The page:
Repeal of Affordable Care Act Could Strip Liberties From Millions of Americans

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Sarah Blahovec

As the country settles into a new administration controlled by the Republican Party, one of the largest campaign and policy promises that Americans have been given is that the Affordable Care Act, also known as Obamacare, will be repealed. Proponents of repeal have listed a number of reasons for their desire to get rid of the law, including rising premiums, rising costs of medical care, and less control and fewer choices for health care consumers.

While some Republicans have acknowledged successful parts of the bill, such as provisions that outlaw discrimination against people with pre-existing conditions, or allow children to stay on their parent’s insurance until the age of 26, it looks as though Republicans would like to repeal the law outright as opposed to taking a piecemeal approach that could leave some of these popular provisions in place. The threat of total repeal has many in the disability community and many with long-term health conditions concerned.

Although House Speaker Paul Ryan said during the introduction of the repeal bill that “our goal is to ensure that patients will be in control of their health care and have greater access to quality, affordable coverage,” the repeal will do the opposite for millions of Americans. By taking away essential provisions created under the ACA, a repeal will be stripping liberties from millions of Americans by taking away their ability to purchase affordable health care plans with pre-existing conditions, repealing access standards for medical equipment, and throwing away the Community First Choice Option (CFCO), in Section 1915(K), which prioritizes offering home- and community-based services (HCBS) to Medicaid beneficiaries.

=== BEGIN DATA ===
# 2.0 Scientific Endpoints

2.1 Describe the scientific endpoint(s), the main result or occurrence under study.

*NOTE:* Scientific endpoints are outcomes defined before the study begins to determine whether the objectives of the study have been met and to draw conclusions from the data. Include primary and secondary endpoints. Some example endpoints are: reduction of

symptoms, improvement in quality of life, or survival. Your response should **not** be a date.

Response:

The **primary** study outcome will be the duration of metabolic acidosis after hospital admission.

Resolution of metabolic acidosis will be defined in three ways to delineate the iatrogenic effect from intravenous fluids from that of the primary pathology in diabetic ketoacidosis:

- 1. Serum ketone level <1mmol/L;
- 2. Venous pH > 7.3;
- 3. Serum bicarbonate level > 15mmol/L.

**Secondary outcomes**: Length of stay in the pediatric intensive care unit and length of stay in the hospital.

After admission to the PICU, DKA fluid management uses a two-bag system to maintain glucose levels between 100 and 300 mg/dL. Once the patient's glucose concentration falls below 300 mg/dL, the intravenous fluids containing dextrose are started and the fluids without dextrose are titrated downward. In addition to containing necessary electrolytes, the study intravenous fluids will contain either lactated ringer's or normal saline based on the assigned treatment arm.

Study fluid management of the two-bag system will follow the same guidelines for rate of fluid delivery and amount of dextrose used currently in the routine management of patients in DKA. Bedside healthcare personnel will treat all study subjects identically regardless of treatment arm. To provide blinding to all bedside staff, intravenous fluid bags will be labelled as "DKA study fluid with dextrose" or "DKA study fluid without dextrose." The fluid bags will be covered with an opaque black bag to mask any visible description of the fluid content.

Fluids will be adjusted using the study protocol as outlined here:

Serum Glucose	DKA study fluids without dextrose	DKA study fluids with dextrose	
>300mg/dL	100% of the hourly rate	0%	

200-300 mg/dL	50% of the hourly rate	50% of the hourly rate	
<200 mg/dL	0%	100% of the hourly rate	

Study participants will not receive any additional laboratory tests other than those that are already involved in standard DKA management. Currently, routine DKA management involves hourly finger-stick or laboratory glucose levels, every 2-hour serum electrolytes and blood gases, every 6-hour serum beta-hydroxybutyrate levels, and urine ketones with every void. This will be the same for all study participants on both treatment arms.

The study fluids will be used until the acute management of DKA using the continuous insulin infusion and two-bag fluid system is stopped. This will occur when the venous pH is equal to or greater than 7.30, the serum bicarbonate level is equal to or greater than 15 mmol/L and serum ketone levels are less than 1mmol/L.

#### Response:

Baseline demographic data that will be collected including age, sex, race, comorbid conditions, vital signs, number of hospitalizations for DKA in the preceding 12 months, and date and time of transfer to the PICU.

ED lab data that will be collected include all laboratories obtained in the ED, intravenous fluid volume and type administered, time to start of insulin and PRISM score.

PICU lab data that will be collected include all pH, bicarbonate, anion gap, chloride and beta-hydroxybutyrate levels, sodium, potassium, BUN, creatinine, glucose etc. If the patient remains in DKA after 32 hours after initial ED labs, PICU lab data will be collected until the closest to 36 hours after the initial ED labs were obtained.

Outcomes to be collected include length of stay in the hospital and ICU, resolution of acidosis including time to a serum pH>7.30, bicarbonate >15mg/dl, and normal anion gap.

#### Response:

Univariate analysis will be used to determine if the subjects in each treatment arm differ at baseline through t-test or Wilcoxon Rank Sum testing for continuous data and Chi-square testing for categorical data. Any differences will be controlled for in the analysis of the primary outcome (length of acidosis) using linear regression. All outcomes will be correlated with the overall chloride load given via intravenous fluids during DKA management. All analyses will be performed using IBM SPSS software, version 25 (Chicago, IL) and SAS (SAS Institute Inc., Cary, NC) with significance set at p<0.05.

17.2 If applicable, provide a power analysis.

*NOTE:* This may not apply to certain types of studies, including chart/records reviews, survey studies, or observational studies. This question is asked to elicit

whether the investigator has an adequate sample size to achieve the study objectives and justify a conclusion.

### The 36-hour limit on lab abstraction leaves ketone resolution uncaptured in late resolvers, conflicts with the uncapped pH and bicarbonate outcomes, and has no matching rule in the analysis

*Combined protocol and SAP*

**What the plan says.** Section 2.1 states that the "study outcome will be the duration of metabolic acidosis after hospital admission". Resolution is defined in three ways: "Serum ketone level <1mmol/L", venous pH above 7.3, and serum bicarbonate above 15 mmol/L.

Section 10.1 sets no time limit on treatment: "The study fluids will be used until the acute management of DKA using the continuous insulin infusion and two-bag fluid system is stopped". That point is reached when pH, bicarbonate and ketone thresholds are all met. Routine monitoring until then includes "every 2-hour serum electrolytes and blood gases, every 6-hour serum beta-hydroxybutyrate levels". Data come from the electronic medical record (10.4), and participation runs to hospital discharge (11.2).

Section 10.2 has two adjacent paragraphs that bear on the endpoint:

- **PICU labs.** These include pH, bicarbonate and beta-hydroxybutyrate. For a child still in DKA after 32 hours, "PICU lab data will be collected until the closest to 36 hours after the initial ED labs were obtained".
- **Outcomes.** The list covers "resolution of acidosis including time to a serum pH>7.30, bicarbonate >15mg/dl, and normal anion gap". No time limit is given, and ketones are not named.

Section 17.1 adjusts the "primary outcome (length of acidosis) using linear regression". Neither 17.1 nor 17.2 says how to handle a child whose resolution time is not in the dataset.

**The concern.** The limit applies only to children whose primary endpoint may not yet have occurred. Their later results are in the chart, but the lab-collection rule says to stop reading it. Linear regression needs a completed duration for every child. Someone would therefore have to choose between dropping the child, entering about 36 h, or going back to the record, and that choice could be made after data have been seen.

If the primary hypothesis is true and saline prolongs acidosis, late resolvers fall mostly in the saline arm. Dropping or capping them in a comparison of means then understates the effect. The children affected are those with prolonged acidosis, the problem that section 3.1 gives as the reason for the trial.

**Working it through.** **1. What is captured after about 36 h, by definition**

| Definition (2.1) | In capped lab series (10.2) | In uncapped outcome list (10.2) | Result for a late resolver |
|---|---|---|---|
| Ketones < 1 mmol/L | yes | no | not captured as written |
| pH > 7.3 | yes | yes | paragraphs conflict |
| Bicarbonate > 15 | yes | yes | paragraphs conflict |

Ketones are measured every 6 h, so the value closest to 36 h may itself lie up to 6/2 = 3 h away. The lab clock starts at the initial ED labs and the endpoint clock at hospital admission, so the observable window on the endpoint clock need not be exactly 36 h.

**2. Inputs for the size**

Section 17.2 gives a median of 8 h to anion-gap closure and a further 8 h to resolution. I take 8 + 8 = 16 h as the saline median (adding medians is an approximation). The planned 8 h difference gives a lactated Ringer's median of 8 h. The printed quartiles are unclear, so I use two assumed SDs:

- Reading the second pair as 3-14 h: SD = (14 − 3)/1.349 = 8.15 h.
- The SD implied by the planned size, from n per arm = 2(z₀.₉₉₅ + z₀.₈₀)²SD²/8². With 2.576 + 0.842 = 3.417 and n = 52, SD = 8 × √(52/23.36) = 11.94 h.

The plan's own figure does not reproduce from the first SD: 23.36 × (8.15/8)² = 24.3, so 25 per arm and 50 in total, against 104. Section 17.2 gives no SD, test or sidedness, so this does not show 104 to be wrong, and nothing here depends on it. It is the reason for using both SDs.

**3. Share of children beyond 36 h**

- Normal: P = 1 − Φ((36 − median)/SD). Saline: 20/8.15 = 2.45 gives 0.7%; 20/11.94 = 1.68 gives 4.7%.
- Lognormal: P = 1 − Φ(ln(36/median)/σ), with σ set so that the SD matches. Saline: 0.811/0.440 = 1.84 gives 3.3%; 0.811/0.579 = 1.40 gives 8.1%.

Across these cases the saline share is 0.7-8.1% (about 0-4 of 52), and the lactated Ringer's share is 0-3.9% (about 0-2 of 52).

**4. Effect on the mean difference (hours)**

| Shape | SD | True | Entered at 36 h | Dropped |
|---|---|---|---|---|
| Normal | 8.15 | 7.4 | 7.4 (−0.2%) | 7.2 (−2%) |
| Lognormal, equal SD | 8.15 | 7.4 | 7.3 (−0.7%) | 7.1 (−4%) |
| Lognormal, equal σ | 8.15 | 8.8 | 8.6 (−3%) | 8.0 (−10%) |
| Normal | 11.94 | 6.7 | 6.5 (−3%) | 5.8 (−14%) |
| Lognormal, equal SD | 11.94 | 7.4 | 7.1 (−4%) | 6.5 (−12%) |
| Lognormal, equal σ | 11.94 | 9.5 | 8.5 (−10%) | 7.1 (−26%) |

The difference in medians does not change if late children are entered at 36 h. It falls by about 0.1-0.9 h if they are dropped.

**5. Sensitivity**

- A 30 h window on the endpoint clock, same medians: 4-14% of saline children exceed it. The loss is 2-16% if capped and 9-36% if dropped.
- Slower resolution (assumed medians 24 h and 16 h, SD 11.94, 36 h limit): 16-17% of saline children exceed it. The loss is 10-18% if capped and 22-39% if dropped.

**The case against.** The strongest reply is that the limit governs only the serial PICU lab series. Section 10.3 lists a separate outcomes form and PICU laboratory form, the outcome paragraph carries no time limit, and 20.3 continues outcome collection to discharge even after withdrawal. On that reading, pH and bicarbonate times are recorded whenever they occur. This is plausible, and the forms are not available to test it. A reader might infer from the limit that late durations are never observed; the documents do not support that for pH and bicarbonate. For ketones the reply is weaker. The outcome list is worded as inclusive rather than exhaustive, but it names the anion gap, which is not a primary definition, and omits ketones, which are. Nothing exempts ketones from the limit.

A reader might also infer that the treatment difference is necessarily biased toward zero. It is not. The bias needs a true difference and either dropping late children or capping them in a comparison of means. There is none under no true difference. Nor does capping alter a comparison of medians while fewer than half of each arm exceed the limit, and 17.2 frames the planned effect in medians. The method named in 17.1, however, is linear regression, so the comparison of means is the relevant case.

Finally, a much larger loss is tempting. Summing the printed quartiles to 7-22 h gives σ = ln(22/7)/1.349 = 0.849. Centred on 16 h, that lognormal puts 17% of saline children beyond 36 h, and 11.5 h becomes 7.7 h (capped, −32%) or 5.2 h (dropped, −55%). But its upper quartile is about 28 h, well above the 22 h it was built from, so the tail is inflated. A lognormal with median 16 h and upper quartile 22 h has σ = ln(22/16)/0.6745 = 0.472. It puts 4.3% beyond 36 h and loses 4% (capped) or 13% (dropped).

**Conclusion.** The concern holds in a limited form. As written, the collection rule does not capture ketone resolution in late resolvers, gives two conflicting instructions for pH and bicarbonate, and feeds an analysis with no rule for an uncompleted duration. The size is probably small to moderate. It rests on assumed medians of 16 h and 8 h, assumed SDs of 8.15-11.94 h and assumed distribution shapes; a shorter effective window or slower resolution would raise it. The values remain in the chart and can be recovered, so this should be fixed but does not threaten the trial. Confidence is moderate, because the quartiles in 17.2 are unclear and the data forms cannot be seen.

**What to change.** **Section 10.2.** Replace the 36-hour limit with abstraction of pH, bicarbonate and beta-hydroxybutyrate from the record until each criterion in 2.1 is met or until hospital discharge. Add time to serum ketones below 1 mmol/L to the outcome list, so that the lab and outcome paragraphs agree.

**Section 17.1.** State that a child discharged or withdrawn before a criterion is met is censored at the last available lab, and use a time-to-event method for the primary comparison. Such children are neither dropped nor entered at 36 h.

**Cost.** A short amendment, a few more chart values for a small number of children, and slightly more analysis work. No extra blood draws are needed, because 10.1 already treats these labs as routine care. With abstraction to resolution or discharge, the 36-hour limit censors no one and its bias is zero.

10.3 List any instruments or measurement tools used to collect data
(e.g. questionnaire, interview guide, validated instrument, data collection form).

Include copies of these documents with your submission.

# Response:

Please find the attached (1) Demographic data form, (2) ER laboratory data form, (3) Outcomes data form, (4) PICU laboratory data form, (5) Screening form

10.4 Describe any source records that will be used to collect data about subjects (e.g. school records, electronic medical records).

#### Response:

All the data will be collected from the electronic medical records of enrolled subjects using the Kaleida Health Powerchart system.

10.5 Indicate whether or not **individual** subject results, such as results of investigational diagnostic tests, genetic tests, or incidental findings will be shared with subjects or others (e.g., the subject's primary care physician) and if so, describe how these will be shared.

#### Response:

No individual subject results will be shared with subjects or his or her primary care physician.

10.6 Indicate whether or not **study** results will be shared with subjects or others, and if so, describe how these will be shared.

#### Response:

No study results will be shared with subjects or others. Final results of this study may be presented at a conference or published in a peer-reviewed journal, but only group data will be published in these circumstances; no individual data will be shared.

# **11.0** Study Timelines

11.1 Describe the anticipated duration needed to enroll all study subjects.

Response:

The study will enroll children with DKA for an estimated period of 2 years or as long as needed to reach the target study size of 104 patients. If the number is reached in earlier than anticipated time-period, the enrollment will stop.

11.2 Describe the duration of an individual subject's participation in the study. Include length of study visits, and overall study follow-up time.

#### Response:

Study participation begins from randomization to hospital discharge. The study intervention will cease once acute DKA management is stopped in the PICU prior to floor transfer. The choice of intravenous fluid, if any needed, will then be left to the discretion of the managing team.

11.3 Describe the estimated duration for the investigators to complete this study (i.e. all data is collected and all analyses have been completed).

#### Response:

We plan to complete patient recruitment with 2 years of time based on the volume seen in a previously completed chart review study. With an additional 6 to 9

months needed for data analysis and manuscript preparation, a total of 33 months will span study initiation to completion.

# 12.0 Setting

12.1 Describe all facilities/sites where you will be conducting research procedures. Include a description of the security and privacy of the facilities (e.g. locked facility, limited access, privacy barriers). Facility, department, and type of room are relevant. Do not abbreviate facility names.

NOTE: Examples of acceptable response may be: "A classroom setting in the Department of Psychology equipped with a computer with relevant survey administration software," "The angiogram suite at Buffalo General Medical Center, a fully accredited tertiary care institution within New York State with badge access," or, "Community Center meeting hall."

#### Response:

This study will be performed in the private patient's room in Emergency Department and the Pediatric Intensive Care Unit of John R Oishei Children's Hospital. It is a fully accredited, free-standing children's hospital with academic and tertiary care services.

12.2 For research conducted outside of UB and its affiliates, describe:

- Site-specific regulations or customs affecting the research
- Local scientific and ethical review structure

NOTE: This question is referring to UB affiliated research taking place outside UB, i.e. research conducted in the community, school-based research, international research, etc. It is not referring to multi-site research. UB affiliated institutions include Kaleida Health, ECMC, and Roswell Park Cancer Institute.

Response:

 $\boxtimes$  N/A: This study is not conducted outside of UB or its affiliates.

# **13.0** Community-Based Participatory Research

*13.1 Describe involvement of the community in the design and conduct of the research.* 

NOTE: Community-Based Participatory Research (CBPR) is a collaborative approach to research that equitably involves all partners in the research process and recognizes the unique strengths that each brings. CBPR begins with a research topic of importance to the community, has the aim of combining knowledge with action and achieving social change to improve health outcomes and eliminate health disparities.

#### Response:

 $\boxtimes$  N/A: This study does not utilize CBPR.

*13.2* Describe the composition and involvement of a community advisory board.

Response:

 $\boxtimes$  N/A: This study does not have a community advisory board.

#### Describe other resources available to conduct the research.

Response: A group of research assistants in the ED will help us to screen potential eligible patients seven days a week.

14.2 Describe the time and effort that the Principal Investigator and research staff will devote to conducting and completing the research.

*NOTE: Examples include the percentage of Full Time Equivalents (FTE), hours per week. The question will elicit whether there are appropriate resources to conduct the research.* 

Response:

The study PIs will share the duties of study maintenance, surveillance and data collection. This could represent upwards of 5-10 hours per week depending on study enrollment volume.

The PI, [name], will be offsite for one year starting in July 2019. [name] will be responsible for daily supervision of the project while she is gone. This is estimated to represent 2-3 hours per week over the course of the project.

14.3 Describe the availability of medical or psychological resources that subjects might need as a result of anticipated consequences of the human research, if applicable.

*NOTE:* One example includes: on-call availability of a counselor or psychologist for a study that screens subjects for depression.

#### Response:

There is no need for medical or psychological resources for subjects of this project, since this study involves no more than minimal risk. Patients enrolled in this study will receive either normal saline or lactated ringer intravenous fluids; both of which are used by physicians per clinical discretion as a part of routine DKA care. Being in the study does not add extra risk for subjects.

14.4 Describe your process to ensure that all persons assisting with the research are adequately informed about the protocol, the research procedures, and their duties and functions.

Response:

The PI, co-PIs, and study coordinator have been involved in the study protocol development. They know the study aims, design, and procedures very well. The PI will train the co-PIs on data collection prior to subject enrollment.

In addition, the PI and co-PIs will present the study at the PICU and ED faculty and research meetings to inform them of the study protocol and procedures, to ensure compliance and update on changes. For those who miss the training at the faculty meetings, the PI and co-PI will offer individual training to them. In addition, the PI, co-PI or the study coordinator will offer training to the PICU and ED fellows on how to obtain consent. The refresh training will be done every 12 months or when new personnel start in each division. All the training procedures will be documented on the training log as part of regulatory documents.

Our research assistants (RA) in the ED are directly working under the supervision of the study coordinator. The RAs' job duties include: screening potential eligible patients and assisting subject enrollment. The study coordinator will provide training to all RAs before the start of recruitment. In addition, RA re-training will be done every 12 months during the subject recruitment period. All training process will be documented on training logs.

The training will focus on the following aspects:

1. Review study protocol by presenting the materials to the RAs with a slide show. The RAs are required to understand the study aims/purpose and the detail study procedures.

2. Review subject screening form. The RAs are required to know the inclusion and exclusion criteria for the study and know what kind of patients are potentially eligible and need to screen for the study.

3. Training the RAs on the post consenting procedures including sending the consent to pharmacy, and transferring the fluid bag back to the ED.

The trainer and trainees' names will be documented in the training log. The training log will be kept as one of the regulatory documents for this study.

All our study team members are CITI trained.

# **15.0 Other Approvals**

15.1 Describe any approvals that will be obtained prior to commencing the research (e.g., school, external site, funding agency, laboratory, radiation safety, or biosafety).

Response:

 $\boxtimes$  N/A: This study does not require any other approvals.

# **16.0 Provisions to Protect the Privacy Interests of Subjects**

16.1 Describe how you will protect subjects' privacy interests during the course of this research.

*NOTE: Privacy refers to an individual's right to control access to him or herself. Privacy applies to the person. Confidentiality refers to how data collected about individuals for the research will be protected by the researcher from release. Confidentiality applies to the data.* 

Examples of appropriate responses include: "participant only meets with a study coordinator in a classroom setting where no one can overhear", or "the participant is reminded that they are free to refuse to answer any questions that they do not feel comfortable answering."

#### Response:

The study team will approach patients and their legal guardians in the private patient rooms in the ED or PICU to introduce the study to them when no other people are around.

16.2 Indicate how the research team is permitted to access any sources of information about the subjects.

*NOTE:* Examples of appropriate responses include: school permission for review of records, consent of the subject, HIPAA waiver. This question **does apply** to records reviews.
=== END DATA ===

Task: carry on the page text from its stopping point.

Repealing the CFCO is a sign that repeal proponents have not read the entire law, and that they do not recognize the devastating implications that this repeal could have on millions of disabled Americans. And unfortunately, according to the recently-leaked GOP discussion draft to repeal the law, Republicans would like to sunset the CFCO provision on January 1, 2020.

What is Community First Choice?

What is Community First Choice? CFCO was created by the ACA to make it easier for Medicaid beneficiaries to receive and manage home- and community-based services. If a state chose to implement CFCO, it receives increased Federal funding to provide these supports to beneficiaries. This enhanced Federal sharing incentivizes the states to adopt CFCO. It offers certain mandatory services, including assistance with activities of daily living (ADL), instrumental activities of daily living (IADL), health-related task assistance, and backup systems. CFCO can cover everything from personal care attendants who help disabled people carry out basic living tasks such as daily grooming needs and meal preparation, to home health care services, and even assistive technology.